Ukulele-Playing Dr. Marino Breaks Into Publishing With A Prescription For Change

She’s a pediatric emergency medicine specialist, a children’s book author and she plays the ukulele. She recently diagnosed a worldwide problem and wrote her own prescription for change in the form of her first children’s book that teaches compassion and a little TLC.

“I wrote ‘Chepecho And Her Clippity Flappity Floppity Friends,’ on a short break in between jobs,” said 37-year-old Ochsner Hospital for Children’s Dr. Meg Marino. “I was traveling in Italy with my family last summer and we kept seeing this creature with hooves and wings and a fishtail that appeared in a lot of the public art. The main character Chepecho, a name I created from the French, Italian and Spanish words for horse, fish and bird, teaches kids not be afraid of those who are different and that we are all the same and we can all be friends. This book helps parents start conversations on a wide range of topics including bullying, discrimination, equality, interfaith relations, immigration issues and LGBTQ families.”

Chepecho wants to play with other animals including horses, birds and sea lions, but they are afraid because Chepecho is different. Marino said her heartwarming story, released by Mayaseen Publishing on Monday, Sept. 10, shows Chepecho helping others see how similar they all really are. She said her book examines how to make healthy friendships, bring people together despite their differences and encourage acceptance of others.

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“Every day I see the consequences of bullying on the lives of children in my pediatric emergency room,” said Marino. “In the news, I see the increasing divisiveness, bigotry and xenophobia in our society. This message of acceptance isn’t just for children. I hope to help all people understand that we should embracing diversity and not fear it.”

Marino said she also traveled to Yad Vashem, The World Holocaust Remembrance Center, in Jerusalem last summer and viewed Nazi propaganda in the form of children’s books that taught children how to hate. That’s when she realized the world needed more books that teach kids about empathy and equality, how to love and how to accept those who are different. Marino said “Chepecho” does just that.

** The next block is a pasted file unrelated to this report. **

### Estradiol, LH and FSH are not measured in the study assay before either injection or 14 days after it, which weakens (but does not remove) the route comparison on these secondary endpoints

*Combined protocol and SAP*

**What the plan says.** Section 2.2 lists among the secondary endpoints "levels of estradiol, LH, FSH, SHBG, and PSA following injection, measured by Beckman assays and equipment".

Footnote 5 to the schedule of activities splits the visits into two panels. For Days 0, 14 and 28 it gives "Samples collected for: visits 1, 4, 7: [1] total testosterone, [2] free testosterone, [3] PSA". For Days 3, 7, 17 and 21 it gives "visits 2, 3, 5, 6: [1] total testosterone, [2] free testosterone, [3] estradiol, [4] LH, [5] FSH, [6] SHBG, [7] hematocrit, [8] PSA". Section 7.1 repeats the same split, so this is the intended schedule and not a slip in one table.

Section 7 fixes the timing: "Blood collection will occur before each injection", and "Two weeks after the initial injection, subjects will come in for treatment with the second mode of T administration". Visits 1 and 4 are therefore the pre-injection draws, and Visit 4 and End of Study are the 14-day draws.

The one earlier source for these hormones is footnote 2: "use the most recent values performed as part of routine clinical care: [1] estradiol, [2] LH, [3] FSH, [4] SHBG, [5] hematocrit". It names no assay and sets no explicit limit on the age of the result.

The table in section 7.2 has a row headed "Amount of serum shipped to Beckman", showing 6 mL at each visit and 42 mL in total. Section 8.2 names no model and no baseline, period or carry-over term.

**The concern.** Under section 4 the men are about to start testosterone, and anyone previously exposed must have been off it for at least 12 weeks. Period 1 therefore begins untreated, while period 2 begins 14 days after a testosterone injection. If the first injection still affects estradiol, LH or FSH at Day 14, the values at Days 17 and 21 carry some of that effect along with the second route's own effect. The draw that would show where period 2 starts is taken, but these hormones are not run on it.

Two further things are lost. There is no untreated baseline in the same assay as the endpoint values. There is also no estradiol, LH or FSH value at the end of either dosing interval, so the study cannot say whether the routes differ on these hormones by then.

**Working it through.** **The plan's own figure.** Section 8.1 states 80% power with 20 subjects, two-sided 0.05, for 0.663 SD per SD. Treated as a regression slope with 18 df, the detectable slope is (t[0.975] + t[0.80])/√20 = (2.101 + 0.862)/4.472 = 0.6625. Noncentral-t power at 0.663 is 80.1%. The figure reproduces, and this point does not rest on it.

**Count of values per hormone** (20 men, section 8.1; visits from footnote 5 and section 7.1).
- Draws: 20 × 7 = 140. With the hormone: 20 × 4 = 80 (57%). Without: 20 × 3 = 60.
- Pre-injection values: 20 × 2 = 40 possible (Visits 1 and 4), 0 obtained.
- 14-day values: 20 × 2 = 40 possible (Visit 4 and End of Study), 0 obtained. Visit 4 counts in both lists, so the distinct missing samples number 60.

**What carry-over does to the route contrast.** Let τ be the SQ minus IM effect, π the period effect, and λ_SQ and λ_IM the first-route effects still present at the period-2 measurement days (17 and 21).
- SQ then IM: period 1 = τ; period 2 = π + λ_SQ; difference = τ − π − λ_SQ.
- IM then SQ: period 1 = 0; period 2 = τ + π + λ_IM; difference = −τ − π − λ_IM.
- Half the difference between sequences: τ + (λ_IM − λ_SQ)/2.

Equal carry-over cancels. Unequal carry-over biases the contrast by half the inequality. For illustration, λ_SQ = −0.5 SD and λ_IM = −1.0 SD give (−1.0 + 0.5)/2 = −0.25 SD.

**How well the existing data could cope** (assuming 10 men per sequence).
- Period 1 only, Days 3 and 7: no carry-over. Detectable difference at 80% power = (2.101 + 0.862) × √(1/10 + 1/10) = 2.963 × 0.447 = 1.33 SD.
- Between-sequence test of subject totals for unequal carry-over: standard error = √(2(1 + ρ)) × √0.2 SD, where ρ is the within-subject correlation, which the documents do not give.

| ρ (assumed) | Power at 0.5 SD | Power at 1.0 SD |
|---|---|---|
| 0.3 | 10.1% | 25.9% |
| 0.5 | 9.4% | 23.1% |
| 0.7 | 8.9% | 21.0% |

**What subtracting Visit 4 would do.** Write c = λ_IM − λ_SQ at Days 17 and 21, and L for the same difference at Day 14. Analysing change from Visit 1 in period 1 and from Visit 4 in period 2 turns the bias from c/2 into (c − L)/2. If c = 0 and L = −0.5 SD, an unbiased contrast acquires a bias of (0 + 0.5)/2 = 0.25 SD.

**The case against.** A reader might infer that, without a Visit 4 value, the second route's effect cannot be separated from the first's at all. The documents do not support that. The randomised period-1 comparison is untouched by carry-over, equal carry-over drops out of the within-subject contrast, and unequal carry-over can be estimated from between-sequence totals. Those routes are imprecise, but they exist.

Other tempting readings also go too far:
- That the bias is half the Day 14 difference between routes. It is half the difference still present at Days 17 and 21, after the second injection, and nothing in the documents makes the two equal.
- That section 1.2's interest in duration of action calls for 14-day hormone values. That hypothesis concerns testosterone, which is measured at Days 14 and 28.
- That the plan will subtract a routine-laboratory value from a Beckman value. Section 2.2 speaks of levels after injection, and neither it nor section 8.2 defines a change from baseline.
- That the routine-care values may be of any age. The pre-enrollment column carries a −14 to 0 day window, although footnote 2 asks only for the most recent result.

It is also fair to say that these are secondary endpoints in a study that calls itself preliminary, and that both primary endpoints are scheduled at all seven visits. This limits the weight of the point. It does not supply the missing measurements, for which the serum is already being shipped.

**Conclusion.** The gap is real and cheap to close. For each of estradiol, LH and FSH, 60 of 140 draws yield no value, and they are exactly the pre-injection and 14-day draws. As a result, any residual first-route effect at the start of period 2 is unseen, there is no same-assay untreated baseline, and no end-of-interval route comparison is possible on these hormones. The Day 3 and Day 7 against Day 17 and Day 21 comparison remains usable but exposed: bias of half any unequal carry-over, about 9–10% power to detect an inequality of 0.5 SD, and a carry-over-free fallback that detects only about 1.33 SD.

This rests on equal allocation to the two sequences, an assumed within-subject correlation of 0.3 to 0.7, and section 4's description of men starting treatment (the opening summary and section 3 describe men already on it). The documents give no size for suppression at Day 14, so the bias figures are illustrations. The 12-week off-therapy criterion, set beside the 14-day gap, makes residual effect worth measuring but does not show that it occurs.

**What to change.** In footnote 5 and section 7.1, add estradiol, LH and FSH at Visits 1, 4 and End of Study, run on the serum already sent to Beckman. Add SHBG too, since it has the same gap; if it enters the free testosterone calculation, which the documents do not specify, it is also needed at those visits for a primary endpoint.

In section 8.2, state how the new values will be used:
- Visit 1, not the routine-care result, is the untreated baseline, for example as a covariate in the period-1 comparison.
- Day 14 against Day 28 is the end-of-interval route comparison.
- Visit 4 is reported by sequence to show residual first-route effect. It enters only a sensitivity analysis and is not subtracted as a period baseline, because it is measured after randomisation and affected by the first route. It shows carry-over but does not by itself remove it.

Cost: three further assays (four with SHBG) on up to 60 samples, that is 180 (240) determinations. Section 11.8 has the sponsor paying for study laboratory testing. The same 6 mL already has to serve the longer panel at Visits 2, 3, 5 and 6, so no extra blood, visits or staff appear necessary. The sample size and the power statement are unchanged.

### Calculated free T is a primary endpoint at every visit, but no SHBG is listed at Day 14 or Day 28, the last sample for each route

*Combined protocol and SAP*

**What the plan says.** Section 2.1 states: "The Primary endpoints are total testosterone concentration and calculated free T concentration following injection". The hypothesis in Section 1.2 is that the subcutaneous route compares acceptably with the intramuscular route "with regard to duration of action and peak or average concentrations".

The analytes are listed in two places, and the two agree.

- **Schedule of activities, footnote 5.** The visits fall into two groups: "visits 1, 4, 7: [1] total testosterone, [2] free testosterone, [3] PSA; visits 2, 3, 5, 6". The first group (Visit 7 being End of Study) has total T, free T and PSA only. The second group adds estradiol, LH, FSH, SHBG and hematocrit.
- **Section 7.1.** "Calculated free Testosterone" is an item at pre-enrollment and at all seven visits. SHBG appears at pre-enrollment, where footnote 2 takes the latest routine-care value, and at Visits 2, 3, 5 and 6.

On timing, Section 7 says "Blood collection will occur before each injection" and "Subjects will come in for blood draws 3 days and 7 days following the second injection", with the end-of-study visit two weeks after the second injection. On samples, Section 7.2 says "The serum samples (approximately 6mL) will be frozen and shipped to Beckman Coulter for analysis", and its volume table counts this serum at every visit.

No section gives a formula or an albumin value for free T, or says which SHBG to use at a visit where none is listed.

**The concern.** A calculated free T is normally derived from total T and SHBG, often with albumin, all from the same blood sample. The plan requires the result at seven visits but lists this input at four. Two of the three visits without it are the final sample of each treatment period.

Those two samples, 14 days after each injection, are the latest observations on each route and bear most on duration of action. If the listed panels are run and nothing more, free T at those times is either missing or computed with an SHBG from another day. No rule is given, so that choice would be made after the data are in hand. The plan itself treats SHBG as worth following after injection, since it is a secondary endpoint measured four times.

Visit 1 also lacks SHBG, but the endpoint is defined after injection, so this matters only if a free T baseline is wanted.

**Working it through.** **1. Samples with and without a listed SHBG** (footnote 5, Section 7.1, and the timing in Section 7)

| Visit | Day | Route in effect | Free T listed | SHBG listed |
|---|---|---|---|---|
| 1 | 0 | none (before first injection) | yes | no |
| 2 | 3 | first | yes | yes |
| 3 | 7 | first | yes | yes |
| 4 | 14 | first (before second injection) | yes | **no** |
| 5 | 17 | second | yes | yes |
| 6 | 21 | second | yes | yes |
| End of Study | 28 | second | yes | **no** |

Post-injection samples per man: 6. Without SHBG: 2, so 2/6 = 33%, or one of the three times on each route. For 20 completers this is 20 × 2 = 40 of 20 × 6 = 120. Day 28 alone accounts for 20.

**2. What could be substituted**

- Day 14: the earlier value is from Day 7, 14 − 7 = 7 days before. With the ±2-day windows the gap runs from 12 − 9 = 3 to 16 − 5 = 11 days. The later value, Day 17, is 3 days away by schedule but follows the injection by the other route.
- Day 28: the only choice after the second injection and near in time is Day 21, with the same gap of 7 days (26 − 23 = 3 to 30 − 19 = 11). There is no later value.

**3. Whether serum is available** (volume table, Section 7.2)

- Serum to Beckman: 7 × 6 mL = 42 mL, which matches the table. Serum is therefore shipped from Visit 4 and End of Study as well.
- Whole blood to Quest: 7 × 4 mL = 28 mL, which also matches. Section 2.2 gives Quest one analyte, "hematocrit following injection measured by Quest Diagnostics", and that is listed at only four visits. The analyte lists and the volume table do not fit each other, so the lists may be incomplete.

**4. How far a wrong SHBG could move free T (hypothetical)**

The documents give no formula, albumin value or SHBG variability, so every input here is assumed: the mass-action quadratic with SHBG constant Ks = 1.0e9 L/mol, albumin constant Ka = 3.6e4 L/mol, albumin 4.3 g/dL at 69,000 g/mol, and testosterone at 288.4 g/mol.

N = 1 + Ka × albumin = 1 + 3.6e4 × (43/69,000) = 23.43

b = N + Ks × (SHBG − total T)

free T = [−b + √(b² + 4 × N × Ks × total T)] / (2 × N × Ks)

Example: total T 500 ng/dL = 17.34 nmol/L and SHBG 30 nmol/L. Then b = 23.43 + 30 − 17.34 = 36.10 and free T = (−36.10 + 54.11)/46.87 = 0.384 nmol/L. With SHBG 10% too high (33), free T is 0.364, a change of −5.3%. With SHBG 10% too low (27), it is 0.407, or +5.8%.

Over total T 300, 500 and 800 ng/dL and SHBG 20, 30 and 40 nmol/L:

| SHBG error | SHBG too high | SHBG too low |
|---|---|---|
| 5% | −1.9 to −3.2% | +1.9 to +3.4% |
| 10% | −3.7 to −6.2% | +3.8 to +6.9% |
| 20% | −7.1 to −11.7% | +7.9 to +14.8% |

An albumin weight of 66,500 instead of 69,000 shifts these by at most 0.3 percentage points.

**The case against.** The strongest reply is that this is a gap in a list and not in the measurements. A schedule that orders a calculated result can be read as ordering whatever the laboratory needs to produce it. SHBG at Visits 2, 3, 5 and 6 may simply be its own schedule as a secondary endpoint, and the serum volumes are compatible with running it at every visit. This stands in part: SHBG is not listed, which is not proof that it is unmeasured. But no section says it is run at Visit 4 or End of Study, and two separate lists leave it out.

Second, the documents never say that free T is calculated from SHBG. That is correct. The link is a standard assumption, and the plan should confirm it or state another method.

“I want kids to be surrounded by positive messages that help them embrace the differences in themselves and others so that they can experience more love and less fear,” she said. “There has been a new wave of intolerance in our culture over the last few years that made me realize that we need to spread more messages of love and acceptance in the world. Lessons on embracing diversity and being kind to yourself and others can benefit both adults and children. We can change so much about our lives and how we relate to others by changing the way we think. Young children absorb and incorporate new lessons into their lives every day. Let’s make those lessons positive.”

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Marino sent her first draft to her friend Zahraa, a pediatric intensive care physician. 

“Someone looking in from the outside might think that we don’t have a lot in common but she is one of my best friends,” said Marino. “I wanted to share the book with her because it felt like this book was about us. We are so different on the outside but on the inside we are so similar. She asked if she could share it with her mother. I had met her mother once before and I knew she did some work with reading to refugee children, but I didn’t know that she owned a children’s book publishing company. Six weeks later I received a call that Mayaseen Publishing wanted to publish my book. Mayaseen only publishes children’s books with a positive message and their mission is to donate books to children affected by war. After a 10-minute conversation, I knew that Mayaseen was the right publisher for me and for ‘Chepecho.’ Our values are definitely aligned.”

One thousand books from the first printing of “Chepecho” will be donated to refugee children through Project Peace that brings books to displaced and refugee children affected by war. A portion of U.S. sales proceeds will be used to create translated editions of the book in Arabic and other languages. “Chepecho’s” book illustrator Lina Naddaf was born in Syria and has illustrated several children’s books all over the Arab world.

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“Over the years I have treated many children who fled war-torn countries with their families,” said Marino. “I was trying to find ways to do more to help outside of treating the children in the hospital. When Mayaseen Publishing told me that their mission is to put a book in every child’s hand and that they wanted to translate my book into other languages and distribute it to children in refugee camps, it seemed like a wonderful way to help put some positive energy into that part of the world. I hope that my books can bring a little bit of light into their lives.”